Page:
Field drainage: The signs of good and bad field drainage

Surface ponding or saturated topsoil are obvious signs of poor drainage. However, prolonged waterlogging under the surface may not be so easy to spot.

Signs of poor drainage

  • Poor crop health or yields
  • High surface run-off rates and soil erosion
  • Limited field access without rutting or poaching compared with other fields in the area
  • The presence of wet-loving plant species, such as common rush and redshank
  • Susceptibility to drought due to poor root development and limited rainfall percolation into the soil

Top tip: Overlaying a yield map onto a field drainage map can help identify problem areas.

If drainage problems are widespread across the field, it may be that:

  • Soil management is not adequate
  • No drains have been installed
  • Mole drains need to be renewed
  • The outfall may be blocked, especially in flatter fields
  • The drainage system requires maintenance or renewal

Know your soils

Examining soils to determine if they are naturally freely or slowly draining, or have damaged structure, should be the first action when drainage problems are suspected.

Without good soil structure, soil drainage will be poor − whether it be by natural drainage or pipes.

It is important to routinely assess soil structure (ideally, in spring or autumn). This can easily be incorporated into scheduled soil sampling activity.

Examine the soil at several points in the field to a depth of:

  • At least 600 mm for arable land
  • At least 500 mm for grassland

Soil structure

Well-developed structure is evident from the ease of digging and if the soil readily breaks down into small structural units with many vertical fissures.

Soils with poor structure are harder to dig and break down into larger, dense blocks, with poor penetration by water, air and roots.

Where soils are coarsely textured and well structured, the soil may be freely draining enough to support field operations and crop growth without the need for artificial drainage systems.

Learn how to assess soil structure

Soil colour and texture

Greyish-coloured soils and soils with rusty or grey-coloured mottles are signs of poorer drainage.

The higher the clay content, the more likely the soil is to be naturally poorly drained.

Consider field drains in:

  • Heavy clay soils: these are slowly permeable and, without drainage, can waterlog for long periods − particularly in areas of high rainfall
  • Medium-textured soils in high rainfall areas: drainage may be needed to reduce vulnerability to compression, slaking and compaction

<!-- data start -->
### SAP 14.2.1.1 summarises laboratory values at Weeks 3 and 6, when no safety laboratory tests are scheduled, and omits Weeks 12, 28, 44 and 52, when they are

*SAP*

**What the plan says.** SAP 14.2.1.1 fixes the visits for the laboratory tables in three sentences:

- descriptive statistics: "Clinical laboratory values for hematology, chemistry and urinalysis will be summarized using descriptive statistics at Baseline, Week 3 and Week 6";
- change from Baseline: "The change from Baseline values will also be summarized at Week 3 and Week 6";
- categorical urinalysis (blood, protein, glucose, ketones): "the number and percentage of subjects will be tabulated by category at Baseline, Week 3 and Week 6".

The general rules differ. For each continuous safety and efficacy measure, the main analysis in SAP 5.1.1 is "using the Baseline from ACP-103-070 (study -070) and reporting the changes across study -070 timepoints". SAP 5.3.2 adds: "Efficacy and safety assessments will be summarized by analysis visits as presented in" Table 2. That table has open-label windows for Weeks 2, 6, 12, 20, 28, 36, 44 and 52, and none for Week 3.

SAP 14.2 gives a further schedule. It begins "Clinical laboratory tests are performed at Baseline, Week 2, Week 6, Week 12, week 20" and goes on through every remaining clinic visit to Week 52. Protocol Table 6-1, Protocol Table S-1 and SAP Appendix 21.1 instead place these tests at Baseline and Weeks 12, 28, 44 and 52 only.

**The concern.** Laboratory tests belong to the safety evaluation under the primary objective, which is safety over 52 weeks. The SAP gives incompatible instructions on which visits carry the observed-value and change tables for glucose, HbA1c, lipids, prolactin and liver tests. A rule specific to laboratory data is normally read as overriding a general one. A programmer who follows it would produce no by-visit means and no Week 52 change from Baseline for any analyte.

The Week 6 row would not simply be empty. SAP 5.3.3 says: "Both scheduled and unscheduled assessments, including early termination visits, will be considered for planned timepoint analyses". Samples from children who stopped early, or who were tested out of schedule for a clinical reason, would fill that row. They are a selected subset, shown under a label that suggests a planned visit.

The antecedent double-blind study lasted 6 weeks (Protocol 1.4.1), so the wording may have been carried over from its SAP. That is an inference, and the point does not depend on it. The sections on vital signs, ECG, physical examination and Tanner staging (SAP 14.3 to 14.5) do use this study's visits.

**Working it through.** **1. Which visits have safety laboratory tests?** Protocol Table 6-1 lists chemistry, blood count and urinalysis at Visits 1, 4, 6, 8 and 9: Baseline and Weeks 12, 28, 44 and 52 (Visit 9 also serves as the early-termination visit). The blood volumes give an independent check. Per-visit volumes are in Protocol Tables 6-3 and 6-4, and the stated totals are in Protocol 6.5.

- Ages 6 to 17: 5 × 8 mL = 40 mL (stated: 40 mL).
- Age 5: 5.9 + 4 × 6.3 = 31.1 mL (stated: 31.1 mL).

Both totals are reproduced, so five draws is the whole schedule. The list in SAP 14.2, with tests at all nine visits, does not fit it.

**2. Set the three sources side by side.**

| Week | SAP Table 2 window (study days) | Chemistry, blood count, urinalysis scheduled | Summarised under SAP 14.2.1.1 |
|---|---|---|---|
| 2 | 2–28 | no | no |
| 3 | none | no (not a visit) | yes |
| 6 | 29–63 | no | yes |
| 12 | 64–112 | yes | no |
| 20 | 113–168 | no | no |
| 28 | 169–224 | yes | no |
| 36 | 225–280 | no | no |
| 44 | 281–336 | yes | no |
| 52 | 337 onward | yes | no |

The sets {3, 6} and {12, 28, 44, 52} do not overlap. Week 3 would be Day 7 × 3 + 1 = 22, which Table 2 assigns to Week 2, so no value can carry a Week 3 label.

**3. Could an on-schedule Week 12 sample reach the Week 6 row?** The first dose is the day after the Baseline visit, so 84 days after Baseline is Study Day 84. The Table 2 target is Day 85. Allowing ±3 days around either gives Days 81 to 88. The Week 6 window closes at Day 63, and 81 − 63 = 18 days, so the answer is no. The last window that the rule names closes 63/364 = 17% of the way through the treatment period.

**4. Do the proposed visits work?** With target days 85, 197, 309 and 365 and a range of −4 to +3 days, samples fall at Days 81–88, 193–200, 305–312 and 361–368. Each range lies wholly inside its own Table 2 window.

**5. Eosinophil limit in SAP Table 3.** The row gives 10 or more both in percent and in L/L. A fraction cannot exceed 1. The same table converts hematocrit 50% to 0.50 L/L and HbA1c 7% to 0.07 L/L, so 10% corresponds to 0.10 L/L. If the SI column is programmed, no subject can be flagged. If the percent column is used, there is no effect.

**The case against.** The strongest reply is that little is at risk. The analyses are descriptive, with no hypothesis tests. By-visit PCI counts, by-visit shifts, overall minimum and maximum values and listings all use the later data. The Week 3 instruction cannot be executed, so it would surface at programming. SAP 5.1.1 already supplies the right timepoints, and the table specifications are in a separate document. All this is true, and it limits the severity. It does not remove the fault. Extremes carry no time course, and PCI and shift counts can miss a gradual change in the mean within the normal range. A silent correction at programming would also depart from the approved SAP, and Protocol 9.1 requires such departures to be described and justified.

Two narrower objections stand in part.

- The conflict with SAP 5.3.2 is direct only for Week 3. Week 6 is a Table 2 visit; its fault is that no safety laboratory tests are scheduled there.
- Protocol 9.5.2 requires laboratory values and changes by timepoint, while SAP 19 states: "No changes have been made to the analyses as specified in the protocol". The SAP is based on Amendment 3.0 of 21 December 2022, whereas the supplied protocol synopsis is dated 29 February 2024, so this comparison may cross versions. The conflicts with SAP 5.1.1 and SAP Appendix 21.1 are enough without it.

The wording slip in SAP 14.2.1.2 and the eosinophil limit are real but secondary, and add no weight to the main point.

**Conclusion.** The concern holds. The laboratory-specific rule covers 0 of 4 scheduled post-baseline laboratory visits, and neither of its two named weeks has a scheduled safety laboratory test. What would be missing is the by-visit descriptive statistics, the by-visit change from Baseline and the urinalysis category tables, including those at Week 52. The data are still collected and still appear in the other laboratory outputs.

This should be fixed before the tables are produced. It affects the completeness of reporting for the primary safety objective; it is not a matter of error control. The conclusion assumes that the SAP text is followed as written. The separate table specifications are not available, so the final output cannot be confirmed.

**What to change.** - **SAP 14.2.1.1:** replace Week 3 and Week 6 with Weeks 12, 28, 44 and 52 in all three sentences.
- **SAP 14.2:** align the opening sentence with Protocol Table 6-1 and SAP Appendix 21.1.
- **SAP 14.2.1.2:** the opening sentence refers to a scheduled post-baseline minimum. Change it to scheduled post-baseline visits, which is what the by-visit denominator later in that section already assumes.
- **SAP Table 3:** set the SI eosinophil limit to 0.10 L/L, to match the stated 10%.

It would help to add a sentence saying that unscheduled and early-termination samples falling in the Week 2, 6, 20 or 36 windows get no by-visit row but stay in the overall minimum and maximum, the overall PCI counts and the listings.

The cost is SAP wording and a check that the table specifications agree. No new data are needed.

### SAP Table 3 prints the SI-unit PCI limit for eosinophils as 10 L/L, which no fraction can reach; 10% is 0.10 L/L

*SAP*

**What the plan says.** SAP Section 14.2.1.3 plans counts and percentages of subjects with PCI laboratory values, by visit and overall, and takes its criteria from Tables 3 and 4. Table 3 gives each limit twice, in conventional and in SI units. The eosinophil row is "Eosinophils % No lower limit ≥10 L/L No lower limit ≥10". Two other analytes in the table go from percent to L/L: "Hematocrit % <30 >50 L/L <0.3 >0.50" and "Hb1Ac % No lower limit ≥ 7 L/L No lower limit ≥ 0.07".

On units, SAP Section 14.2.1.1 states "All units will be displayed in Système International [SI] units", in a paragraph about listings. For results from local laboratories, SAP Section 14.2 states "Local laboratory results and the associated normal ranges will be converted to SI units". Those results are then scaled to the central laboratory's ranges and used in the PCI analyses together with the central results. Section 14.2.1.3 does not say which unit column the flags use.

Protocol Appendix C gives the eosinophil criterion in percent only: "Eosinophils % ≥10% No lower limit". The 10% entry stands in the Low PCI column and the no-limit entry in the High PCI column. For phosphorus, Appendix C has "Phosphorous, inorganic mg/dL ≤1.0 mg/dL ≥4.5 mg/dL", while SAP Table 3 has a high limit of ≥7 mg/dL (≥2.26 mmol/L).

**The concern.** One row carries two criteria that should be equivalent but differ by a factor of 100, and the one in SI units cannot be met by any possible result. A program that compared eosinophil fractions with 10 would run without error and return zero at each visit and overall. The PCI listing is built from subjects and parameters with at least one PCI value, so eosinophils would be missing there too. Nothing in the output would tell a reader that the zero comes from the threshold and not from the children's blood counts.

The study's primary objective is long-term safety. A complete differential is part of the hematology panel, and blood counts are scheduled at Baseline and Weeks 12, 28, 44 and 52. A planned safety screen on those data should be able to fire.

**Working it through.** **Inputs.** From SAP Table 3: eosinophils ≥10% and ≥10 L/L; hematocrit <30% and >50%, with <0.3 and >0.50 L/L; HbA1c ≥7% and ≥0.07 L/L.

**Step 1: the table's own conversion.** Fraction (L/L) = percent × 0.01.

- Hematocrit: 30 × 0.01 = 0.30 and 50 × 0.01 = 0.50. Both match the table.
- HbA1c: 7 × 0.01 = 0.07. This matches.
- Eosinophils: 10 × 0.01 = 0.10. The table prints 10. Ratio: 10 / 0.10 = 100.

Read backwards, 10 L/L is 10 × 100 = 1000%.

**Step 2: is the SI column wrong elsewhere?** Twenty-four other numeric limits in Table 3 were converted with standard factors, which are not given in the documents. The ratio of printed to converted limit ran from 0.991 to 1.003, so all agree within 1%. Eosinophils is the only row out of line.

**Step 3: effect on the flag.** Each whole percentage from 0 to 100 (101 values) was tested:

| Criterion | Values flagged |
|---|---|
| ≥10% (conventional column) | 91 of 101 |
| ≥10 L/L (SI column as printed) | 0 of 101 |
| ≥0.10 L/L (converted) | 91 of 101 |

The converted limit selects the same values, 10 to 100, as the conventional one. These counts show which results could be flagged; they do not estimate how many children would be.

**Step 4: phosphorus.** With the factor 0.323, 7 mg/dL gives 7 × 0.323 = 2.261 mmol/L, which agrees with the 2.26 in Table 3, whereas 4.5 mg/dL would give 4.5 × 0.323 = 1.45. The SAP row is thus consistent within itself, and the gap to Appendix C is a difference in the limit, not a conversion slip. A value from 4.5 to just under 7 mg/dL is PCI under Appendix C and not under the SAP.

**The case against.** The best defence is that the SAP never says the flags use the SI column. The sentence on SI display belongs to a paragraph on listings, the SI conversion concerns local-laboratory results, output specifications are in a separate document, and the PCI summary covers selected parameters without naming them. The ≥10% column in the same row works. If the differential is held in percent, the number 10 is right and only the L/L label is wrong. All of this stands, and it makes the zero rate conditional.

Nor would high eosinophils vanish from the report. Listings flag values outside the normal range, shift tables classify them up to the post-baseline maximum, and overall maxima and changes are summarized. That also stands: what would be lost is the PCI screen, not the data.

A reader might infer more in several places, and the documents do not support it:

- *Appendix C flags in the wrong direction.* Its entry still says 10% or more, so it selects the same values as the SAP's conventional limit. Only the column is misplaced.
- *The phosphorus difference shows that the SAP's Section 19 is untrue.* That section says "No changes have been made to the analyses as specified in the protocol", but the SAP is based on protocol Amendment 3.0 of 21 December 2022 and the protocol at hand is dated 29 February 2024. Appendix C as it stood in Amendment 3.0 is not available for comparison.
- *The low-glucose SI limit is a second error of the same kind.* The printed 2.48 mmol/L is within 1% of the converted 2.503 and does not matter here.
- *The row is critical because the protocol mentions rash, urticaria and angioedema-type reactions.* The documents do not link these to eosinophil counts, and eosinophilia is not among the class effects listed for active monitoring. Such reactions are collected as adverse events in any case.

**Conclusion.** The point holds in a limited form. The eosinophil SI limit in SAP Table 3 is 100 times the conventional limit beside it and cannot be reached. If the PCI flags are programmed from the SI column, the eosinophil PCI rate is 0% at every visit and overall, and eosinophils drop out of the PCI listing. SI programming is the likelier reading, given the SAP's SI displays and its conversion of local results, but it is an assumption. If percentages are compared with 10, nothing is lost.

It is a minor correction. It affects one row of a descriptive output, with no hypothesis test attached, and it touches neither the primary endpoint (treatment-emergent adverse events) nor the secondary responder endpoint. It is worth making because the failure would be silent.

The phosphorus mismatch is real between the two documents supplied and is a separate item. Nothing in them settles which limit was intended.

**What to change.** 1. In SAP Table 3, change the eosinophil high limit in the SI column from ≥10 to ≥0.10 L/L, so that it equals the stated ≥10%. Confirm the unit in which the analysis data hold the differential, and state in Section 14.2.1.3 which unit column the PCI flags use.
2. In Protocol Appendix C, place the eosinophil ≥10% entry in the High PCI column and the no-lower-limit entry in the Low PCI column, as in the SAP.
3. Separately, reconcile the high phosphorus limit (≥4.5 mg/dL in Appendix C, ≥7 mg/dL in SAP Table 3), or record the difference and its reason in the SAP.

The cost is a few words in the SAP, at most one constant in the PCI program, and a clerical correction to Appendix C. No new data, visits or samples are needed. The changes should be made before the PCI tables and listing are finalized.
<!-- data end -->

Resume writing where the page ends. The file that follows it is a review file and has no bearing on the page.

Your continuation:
• Light-textured soils: these soils are highly permeable, but drainage may be required to provide water table control in low-lying areas

Soil organic matter

There has been a general reduction in organic matter levels in arable soils over the past 70 years. This makes them more susceptible to waterlogging and more in need of drainage.

Learn about soil organic matter

Find out about how to test organic matter

Root development

Deep rooting indicates good structure.

Shallow rooting, with many fine horizontal roots and tap roots that are diverted horizontally, indicate the presence of compacted layers.

Perched water table

A perched water table is where compaction limits water infiltration, resulting in saturated soils overlying an area of dry soil.

Soil compaction occurs when soil particles are compressed, reducing the space (pores) between them. This restricts the movement of air and water through the soil.

When soil water is present, dig a pit (to a depth where the soil becomes drier) to aid diagnosis.

Saturated soils overlying a layer of dry soil after a period of heavy rain may indicate the presence of a compacted layer preventing drainage.

Illustration of a soil inspection pit

Compacted layers (pans)

It is not uncommon to find naturally and artificially compacted layers (pans) in susceptible soils.

Natural pans are often very hard bands of soil particles cemented together by iron and manganese.

Artificial compacted layers (known as plough pans) are dense layers caused by farm machinery operation; often 50 to 100mm thick. They generally have a platy structure and frequently contain crop residues.

Compacted layers, whether artificial or natural, can restrict water from reaching underlying drainage systems, limit water infiltration and/or root growth.

If compacted layers are identified, remedial action should be undertaken using targeted subsoiling or topsoil loosening. This should be done before considering field drainage maintenance or installation.

Intercepting springs

Drains can be used to intercept springs before they reach the surface. This helps prevent erosion, localised waterlogging and poaching. The intercepted water, if clean, may be used as drinking water for stock.

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